The Republic of North Macedonia is the last wilderness in Europe, a small Balkan state with thousands of years of history and culture which borders Bulgaria and Greece. Just over three-quarters of a million foreign tourists visited.
Though many of them would undoubtedly keep North Macedonia’s treasures to themselves, this extraordinary country is a secret too good not to share.
If you want an uncrowded, affordable, short-haul destination for your long-awaited travel escape this year, here are reasons that North Macedonia should rocket to the front of your list.
1 Macedonian Tour
Did you know it has been produced in North Macedonia for more than 4,000 years? That’s a long time to perfect the art of making.
International grapes, such as Cabernet Sauvignon and Pinot Grigio growing prolifically in the vineyards, as do indigenous grapes rarely found elsewhere.
Indeed 90 percent of all the Vranec vines in the world are planted in North Macedonia, and Macedonians celebrate World Vranec Day every October with a festival and tastings in their capital city Skopje.
Wine tourism in North Macedonia is growing, with more and more vineyards and wineries opening to visitors. Whet your appetite before you go with a 360-degree tour of Tikves Winery. Then plan a route taking in Lazar Winery and Popova Kula Winery. Both offer tours, tastings, and places to stay in their idyllic vineyard settings.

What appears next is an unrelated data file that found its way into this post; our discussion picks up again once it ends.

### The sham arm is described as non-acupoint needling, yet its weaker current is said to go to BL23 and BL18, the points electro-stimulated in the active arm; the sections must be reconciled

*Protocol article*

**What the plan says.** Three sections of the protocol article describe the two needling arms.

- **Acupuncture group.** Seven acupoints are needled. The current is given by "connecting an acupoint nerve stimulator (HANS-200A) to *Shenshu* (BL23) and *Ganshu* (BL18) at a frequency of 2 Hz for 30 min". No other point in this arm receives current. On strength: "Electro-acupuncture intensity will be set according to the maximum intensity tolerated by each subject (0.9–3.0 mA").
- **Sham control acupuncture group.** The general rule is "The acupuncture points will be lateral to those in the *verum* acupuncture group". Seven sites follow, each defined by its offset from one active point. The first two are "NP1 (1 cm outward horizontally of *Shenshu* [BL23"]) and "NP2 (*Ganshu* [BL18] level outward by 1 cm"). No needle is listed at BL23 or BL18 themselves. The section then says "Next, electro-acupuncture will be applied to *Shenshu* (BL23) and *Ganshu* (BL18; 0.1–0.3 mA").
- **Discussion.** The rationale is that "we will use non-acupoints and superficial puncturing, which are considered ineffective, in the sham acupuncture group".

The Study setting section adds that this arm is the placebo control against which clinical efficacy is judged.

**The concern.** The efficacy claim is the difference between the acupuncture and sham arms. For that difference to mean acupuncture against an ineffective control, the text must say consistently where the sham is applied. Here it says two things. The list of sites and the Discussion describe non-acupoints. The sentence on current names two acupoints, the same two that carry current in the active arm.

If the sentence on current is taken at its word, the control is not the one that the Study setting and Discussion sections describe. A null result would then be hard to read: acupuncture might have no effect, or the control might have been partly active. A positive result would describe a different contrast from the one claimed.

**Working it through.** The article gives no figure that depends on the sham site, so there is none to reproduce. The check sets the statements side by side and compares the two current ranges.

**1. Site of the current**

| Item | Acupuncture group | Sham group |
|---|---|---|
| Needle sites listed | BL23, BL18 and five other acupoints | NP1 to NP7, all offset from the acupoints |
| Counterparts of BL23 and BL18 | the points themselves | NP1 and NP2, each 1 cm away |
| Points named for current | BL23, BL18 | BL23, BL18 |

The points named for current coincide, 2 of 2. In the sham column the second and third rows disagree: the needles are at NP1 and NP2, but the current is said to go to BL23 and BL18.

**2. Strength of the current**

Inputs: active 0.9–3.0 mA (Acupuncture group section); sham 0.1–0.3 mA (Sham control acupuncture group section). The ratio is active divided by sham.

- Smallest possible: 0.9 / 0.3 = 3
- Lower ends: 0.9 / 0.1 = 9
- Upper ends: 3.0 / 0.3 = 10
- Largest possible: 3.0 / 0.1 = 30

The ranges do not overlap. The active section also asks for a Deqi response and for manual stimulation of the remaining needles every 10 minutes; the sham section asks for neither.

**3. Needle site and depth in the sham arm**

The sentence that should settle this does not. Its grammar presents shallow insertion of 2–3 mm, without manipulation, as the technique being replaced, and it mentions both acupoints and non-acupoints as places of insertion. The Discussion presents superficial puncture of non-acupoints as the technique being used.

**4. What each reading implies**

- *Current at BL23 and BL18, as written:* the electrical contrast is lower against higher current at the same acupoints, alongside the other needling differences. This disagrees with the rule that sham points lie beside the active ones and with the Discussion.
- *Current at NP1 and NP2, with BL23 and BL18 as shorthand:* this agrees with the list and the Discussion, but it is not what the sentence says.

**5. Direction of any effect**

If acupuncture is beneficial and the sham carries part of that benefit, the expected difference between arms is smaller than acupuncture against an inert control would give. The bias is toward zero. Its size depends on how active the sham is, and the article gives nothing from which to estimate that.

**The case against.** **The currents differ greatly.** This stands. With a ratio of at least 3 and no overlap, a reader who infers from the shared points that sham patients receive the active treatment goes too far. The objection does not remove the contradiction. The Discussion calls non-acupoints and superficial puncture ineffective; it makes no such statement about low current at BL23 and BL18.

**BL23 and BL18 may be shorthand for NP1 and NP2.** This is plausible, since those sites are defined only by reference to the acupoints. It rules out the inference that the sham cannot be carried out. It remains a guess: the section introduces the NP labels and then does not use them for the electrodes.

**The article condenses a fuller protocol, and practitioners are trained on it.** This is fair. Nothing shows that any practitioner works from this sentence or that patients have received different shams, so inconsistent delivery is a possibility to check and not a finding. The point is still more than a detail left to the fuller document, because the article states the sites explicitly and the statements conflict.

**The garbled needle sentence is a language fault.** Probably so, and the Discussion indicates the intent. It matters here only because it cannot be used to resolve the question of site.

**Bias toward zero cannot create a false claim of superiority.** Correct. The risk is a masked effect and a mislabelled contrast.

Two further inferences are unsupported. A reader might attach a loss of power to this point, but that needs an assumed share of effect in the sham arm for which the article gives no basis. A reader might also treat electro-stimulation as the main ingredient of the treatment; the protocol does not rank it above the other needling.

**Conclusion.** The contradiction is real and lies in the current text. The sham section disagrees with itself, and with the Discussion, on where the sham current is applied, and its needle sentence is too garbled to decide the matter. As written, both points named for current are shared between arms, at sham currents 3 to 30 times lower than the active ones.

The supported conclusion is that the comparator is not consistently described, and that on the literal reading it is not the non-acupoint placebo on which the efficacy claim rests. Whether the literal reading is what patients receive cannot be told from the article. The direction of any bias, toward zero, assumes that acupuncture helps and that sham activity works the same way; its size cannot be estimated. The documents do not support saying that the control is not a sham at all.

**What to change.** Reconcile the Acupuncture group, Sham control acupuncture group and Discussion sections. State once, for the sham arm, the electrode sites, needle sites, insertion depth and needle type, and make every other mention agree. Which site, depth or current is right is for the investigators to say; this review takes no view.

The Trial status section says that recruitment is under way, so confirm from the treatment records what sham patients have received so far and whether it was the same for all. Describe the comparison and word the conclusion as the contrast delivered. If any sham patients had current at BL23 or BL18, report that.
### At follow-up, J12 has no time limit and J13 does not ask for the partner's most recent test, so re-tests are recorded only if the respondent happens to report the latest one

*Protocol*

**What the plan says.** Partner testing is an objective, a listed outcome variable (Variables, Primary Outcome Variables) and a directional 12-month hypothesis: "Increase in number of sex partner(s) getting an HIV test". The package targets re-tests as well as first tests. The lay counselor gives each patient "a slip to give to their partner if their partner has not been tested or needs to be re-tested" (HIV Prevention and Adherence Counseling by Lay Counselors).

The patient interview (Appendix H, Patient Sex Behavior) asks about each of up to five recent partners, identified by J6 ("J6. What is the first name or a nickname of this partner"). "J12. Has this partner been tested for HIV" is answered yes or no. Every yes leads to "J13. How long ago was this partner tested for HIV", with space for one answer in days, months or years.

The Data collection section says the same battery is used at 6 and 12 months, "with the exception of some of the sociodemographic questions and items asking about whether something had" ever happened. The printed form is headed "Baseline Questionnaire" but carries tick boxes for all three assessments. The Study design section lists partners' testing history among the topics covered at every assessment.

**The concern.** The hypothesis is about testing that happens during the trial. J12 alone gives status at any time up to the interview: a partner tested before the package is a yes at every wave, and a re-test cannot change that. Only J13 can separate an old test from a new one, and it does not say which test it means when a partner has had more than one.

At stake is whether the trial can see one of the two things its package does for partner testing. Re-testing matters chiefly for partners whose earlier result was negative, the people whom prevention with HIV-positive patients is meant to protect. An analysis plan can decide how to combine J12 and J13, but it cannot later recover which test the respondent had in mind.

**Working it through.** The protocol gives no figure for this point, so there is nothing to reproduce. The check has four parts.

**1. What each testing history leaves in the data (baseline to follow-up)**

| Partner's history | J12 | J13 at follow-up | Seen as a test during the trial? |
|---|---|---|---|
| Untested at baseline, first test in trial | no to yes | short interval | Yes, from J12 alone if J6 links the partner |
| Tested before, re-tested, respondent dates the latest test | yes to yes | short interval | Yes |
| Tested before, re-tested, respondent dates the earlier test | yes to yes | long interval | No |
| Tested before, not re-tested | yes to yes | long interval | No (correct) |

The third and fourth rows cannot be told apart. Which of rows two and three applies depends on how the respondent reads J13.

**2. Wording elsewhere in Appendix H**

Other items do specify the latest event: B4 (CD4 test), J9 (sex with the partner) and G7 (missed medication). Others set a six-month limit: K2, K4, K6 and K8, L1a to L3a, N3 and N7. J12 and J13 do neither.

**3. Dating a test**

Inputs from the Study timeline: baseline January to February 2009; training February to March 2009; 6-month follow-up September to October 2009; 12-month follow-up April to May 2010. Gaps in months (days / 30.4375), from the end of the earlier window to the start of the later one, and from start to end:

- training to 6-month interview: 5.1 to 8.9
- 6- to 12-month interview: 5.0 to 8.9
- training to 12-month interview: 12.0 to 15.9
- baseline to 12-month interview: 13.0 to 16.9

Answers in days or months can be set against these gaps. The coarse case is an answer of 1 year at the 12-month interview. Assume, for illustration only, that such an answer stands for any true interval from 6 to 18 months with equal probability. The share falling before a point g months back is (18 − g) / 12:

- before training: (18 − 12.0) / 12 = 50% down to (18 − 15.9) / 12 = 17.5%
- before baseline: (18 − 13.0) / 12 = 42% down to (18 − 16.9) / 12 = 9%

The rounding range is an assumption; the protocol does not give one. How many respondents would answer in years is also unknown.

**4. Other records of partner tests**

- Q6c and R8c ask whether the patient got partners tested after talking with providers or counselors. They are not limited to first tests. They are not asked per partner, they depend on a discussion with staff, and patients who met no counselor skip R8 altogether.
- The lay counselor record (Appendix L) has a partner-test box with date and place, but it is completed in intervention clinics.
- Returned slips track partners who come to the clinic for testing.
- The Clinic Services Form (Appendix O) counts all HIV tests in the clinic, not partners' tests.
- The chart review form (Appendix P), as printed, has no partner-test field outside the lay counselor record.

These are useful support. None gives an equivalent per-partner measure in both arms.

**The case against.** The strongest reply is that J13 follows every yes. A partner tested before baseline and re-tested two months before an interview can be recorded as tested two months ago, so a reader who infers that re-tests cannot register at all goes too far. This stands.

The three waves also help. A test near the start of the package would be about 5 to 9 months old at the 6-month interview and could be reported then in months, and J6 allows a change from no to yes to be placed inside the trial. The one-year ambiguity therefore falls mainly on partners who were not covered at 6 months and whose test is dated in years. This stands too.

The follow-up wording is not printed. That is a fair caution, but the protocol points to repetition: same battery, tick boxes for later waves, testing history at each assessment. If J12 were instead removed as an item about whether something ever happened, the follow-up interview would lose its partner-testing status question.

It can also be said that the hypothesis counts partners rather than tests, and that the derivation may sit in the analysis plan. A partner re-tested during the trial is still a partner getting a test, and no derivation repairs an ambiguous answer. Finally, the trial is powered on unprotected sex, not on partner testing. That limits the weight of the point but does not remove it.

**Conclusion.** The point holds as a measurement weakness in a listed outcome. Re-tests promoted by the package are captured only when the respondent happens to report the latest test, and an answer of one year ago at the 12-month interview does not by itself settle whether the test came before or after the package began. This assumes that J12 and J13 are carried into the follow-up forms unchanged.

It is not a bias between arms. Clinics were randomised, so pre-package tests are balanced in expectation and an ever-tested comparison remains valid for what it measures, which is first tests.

2 Skopje’s Old Bazaar
The Old Bazaar has been Skopje’s commercial center since the 12th century. It was close to the Vardar River and on the main trade route between Sarajevo and Athens.
The Ottomans built an extensive network of open and covered market buildings, caravanserais, mosques, monuments, and all the supporting infrastructure, but it’s still a fascinating, culturally rich part of the city to explore.
Today the Old Bazaar is protected as a cultural heritage. At the same time, two museums, the Museum of the Republic of North Macedonia and the Museum of Modern Art, have been built in this part of Skopje, further enhancing its appeal. Allow plenty of time to wander the streets, soak up the atmosphere.
3 Monastery of St. Jovan Bigorski
The Orthodox Monastery of St Jovan Bigorski (St John the Baptist) is in Mavrovo in the western part of North Macedonia. It was destroyed by the Ottomans in the 16th century but then rebuilt.
The monastery clings to the hillside and has superb views across the valleys. A community of monks still live here, though they welcome respectful guests. The monastery highlights are its spectacular frescoes and wooden iconostasis, and there is also a large collection of sacred relics.
4 Lake Ohrid
Lake Ohrid is a UNESCO World Heritage, and it straddles the border between North Macedonia and Albania. One of the oldest and deepest lakes in Europe, it is an important biosphere reserve, as well as being an undeniably scenic location to relax.
As a tourist, you are likely to stay in Ohrid or Struga, both of which are right on the lakeshore. Hotel Pela is tucked into the midst of a pine forest in the national park, with breathtaking views of the lake, and at Camp Krste Jon in Struga, you can spend the night in a treehouse, ramping up the excitement of your adventure.